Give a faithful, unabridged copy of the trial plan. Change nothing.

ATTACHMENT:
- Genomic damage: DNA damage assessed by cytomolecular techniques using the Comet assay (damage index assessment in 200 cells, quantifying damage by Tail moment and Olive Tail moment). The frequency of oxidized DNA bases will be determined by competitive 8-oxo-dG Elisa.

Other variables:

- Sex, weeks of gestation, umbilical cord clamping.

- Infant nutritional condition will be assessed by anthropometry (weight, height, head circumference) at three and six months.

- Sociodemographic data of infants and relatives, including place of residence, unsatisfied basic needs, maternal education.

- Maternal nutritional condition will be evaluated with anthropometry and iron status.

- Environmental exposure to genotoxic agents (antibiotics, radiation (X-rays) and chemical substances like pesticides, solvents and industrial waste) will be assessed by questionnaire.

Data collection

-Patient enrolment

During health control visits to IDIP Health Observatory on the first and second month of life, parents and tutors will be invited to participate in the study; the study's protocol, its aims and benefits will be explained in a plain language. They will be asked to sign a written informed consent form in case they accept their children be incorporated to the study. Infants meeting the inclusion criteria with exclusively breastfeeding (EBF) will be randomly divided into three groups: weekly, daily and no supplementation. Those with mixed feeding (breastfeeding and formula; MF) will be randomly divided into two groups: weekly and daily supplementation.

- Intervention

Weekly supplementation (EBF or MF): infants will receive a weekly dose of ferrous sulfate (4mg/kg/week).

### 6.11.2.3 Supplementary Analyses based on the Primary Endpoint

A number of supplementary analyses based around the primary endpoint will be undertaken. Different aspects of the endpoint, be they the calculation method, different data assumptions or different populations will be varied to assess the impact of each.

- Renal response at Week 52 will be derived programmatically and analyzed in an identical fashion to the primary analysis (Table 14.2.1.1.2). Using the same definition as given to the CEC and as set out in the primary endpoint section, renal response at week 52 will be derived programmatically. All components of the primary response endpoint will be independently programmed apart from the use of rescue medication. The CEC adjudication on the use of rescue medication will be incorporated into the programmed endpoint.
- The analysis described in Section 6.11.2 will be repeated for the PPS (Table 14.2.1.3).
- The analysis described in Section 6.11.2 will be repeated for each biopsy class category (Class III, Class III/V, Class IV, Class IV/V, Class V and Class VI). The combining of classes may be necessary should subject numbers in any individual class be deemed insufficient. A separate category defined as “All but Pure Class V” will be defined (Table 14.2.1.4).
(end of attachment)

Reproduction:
- Genomic damage: DNA damage assessed by cytomolecular techniques using the Comet assay (damage index assessment in 200 cells, quantifying damage by Tail moment and Olive Tail moment). The frequency of oxidized DNA bases will be determined by competitive 8-oxo-dG Elisa.

Other variables:

- Sex, weeks of gestation, umbilical cord clamping.

- Infant nutritional condition will be assessed by anthropometry (weight, height, head circumference) at three and six months.

- Sociodemographic data of infants and relatives, including place of residence, unsatisfied basic needs, maternal education.

- Maternal nutritional condition will be evaluated with anthropometry and iron status.

- Environmental exposure to genotoxic agents (antibiotics, radiation (X-rays) and chemical substances like pesticides, solvents and industrial waste) will be assessed by questionnaire.

Data collection

-Patient enrolment

During health control visits to IDIP Health Observatory on the first and second month of life, parents and tutors will be invited to participate in the study; the study's protocol, its aims and benefits will be explained in a plain language. They will be asked to sign a written informed consent form in case they accept their children be incorporated to the study. Infants meeting the inclusion criteria with exclusively breastfeeding (EBF) will be randomly divided into three groups: weekly, daily and no supplementation. Those with mixed feeding (breastfeeding and formula; MF) will be randomly divided into two groups: weekly and daily supplementation.

- Intervention

Weekly supplementation (EBF or MF): infants will receive a weekly dose of ferrous sulfate (4mg/kg/week).

### 6.11.2.3 Supplementary Analyses based on the Primary Endpoint

A number of supplementary analyses based around the primary endpoint will be undertaken. Different aspects of the endpoint, be they the calculation method, different data assumptions or different populations will be varied to assess the impact of each.

- Renal response at Week 52 will be derived programmatically and analyzed in an identical fashion to the primary analysis (Table 14.2.1.1.2). Using the same definition as given to the CEC and as set out in the primary endpoint section, renal response at week 52 will be derived programmatically. All components of the primary response endpoint will be independently programmed apart from the use of rescue medication. The CEC adjudication on the use of rescue medication will be incorporated into the programmed endpoint.
- The analysis described in Section 6.11.2 will be repeated for the PPS (Table 14.2.1.3).
- The analysis described in Section 6.11.2 will be repeated for each biopsy class category (Class III, Class III/V, Class IV, Class IV/V, Class V and Class VI). The combining of classes may be necessary should subject numbers in any individual class be deemed insufficient. A separate category defined as “All but Pure Class V” will be defined (Table 14.2.1.4).